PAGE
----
At the end of the Obama administration, a fragile bipartisan consensus had emerged with regard to U.S. nuclear weapons policy. Under the terms of this agreement—memorialized in the U.S. Senate’s resolution to ratify the New START Treaty in 2010—arms control advocates agreed to fund the modernization of the U.S. strategic nuclear deterrent in exchange for deterrence advocates supporting nuclear arms control. However, in the Trump era, that consensus is fraying. Many arms control advocates are now calling for cancelling key strategic modernization systems like the Long-Range Stand-Off (LRSO) nuclear cruise missile and the Ground-Based Strategic Deterrent (GBSD) intercontinental ballistic missile. On the other hand, some deterrence advocates are seriously questioning whether that United States should extend New START. Given this increasing polarization, is it possible to maintain the existing consensus on U.S. nuclear weapons policy?
On January 7, 2019, the Foreign Policy program at Brookings hosted a discussion involving experts and former government officials to explore this question. Following their conversation, panelists took audience questions.
Former Principal Deputy Administrator - National Nuclear Security Administration
Nonresident Senior Fellow - The Brookings Institution
Former Principal Deputy Assistant Secretary of Defense for Nuclear, Chemical and Biological Defense Programs - Department of Defense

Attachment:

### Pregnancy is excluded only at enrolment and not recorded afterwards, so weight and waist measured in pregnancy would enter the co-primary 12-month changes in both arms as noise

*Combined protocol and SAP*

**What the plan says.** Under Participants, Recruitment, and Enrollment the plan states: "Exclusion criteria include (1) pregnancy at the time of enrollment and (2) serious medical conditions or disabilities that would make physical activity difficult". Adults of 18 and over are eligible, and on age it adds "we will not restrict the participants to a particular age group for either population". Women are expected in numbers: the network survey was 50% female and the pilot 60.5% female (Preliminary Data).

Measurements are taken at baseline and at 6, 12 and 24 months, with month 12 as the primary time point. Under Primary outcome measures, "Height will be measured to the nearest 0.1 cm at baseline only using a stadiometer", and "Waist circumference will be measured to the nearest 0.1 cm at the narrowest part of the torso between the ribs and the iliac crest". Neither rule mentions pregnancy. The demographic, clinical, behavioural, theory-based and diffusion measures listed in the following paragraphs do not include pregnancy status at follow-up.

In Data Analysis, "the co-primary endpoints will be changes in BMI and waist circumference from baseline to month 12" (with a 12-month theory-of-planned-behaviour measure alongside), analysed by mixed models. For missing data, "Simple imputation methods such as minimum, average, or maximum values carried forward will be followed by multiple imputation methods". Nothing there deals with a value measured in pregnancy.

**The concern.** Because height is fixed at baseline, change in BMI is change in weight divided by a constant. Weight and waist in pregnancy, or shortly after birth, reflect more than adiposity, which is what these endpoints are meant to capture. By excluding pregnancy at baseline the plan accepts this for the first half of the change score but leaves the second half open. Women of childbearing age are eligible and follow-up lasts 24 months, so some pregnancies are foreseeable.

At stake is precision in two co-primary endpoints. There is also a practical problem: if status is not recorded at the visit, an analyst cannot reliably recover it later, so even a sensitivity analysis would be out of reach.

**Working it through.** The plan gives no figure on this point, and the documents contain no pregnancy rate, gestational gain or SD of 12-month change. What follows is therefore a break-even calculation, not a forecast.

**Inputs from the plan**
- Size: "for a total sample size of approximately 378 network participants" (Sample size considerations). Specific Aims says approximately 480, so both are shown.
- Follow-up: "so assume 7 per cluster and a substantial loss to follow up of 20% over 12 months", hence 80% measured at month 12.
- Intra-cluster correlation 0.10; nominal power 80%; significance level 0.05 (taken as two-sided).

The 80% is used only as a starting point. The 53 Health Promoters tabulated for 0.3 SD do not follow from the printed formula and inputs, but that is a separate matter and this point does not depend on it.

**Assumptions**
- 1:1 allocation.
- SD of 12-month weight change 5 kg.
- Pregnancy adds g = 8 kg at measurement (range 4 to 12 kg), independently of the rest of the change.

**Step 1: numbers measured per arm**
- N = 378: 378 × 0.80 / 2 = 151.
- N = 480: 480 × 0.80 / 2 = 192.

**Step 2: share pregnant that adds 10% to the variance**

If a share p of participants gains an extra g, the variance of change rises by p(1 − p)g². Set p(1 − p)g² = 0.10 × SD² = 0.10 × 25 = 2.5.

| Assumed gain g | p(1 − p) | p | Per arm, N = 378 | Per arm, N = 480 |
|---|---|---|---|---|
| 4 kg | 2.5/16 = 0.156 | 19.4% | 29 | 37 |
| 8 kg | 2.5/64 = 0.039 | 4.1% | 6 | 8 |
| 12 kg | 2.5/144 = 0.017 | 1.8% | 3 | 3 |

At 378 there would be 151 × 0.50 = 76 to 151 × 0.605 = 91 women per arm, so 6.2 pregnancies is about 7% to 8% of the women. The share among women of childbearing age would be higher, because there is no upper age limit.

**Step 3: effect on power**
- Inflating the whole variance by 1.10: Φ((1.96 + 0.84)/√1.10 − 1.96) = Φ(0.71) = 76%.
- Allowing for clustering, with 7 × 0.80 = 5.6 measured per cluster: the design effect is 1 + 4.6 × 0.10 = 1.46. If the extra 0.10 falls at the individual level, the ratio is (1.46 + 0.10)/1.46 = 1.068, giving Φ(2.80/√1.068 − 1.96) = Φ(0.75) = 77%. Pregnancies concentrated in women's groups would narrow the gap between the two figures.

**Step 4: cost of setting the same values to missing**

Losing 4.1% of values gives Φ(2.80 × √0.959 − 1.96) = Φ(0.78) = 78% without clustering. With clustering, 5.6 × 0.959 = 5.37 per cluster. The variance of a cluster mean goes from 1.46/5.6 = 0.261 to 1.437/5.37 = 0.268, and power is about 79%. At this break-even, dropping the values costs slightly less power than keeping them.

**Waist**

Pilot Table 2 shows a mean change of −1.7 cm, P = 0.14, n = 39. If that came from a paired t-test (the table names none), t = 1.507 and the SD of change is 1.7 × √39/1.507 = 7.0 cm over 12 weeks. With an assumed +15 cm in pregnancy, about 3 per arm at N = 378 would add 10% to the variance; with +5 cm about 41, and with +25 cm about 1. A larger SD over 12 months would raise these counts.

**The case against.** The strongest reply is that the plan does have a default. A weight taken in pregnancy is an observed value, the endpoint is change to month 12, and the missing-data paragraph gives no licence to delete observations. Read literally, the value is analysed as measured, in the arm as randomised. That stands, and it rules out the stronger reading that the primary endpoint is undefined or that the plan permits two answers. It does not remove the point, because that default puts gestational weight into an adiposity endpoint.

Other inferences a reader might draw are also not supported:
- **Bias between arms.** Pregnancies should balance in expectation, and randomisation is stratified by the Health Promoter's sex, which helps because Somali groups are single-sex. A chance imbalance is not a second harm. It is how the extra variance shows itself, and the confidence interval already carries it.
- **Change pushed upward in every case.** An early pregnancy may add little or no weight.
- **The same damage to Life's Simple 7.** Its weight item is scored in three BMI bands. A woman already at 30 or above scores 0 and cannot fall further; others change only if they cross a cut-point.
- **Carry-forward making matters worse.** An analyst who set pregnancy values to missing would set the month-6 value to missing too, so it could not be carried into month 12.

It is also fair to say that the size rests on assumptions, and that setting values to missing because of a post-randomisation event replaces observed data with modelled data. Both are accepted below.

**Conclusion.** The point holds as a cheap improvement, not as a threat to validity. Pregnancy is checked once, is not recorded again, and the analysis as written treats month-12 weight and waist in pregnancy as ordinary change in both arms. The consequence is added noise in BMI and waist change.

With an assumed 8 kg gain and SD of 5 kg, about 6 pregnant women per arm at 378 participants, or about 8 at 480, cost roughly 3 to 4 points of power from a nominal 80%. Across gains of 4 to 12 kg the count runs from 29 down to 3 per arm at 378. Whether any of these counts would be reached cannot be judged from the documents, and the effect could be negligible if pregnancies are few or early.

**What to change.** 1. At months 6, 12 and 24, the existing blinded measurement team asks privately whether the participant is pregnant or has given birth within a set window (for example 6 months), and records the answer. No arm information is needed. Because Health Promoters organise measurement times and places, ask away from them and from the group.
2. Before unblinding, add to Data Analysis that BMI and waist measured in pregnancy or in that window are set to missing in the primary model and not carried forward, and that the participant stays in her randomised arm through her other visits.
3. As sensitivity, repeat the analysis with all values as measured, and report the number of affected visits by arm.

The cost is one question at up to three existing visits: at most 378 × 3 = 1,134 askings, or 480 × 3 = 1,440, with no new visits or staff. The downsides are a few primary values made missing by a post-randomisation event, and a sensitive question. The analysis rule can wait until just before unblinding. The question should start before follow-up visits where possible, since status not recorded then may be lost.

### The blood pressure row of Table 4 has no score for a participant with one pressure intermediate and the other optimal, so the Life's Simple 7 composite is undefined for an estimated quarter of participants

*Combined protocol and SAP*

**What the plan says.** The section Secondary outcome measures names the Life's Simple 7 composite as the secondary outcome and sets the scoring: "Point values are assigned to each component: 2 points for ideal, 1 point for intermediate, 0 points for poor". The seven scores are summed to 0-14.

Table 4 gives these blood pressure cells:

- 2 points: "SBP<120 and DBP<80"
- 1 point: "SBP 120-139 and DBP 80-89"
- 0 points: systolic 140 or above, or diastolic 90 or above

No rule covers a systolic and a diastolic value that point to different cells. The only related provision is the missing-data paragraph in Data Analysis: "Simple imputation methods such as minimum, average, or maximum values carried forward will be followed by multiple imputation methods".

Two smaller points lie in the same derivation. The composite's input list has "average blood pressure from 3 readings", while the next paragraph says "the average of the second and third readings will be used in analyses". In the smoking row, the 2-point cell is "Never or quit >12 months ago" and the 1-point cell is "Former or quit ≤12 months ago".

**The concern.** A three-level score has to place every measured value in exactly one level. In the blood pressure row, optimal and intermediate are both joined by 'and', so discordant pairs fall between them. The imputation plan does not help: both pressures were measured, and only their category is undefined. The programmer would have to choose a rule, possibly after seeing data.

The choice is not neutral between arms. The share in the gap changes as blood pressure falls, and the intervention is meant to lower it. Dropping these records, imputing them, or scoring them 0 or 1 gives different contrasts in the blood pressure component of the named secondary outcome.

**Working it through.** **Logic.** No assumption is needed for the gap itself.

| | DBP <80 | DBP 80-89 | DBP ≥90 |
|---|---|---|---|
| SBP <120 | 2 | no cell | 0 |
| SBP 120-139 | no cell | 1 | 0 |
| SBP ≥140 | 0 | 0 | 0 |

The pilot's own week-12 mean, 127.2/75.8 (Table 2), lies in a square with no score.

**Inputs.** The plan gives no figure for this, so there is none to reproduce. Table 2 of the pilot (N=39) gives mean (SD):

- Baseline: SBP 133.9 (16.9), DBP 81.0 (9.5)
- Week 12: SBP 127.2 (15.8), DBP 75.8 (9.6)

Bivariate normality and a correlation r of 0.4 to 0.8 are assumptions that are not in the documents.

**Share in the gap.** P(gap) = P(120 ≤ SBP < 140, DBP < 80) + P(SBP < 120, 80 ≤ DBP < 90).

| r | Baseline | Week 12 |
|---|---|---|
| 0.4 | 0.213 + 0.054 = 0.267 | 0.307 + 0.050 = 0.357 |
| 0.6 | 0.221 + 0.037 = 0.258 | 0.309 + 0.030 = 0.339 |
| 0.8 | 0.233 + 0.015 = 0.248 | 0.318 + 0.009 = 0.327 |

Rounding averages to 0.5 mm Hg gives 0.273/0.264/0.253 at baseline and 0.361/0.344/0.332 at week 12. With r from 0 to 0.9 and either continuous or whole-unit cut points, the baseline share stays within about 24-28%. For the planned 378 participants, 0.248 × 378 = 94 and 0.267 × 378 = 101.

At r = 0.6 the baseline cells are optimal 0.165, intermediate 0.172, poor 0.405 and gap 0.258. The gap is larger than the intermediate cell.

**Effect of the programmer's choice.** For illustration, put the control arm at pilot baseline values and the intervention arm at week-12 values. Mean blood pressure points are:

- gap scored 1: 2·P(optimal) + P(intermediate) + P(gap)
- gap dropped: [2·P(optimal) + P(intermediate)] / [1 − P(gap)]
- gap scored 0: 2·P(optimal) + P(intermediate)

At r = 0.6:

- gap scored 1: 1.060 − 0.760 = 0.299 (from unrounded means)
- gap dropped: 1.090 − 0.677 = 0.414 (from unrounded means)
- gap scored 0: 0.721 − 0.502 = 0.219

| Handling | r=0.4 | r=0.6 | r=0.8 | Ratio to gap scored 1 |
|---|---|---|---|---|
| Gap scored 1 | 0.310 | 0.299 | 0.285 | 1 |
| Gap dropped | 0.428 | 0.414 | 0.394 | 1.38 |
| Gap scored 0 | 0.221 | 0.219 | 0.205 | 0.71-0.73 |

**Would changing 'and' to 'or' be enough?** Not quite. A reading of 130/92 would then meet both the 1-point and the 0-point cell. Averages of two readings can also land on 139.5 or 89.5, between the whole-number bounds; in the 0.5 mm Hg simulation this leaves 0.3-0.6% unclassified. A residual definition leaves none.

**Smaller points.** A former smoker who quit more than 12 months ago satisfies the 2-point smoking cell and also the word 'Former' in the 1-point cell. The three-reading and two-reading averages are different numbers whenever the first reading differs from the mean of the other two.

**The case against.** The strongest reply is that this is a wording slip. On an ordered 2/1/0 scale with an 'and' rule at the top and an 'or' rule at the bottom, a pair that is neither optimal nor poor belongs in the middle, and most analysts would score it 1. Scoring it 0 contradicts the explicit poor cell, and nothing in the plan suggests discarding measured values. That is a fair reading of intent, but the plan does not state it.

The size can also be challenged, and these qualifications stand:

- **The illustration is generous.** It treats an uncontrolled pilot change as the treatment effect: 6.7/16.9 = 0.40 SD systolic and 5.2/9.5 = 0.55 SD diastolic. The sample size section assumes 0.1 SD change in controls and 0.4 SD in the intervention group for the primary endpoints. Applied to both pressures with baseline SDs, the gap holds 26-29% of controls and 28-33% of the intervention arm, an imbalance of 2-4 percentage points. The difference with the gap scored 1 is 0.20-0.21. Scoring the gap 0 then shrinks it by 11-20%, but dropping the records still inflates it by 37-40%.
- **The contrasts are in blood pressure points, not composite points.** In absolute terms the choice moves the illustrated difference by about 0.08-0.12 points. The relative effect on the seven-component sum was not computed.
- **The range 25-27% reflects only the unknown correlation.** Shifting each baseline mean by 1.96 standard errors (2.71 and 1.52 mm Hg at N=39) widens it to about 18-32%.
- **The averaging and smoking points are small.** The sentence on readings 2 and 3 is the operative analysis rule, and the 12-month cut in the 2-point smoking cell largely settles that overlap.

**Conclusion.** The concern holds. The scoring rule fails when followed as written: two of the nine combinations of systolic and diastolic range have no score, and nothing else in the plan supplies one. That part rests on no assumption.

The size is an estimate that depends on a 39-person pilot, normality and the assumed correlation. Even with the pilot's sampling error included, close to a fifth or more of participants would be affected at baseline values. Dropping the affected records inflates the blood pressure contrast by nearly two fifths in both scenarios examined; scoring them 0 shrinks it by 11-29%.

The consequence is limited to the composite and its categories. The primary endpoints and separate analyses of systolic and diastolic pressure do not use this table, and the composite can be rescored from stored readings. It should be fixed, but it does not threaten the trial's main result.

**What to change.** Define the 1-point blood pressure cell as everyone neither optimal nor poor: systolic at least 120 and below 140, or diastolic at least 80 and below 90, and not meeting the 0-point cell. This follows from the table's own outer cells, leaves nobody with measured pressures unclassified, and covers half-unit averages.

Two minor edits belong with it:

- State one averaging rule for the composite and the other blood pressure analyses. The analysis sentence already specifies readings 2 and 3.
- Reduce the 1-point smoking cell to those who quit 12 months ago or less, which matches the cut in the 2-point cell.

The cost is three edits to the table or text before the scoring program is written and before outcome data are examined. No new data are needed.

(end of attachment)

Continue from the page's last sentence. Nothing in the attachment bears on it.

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Sentiment inside the Beltway has turned sharply against China. There are many issues where the two parties sound more or less the same. Trump and others in the administration seem heavily invested in a ‘get very tough with China’ stance. It’s possible that some Democrats might argue that a decoupling strategy borders on lunacy. But if Trump believes this will play well with his core constituencies as his reelection campaign moves into high gear, he will probably decide to stick with it, if the costs and the collateral damage seem manageable. But that’s a very big if, especially if the downsides of a protracted trade war for both American consumers and for American firms become increasingly apparent.
Over the arc of his presidency, Trump has shed himself of cabinet secretaries he doesn’t trust and surrounded himself with loyalists. That will continue and escalate. But the big problem is, he doesn’t know where he’s going.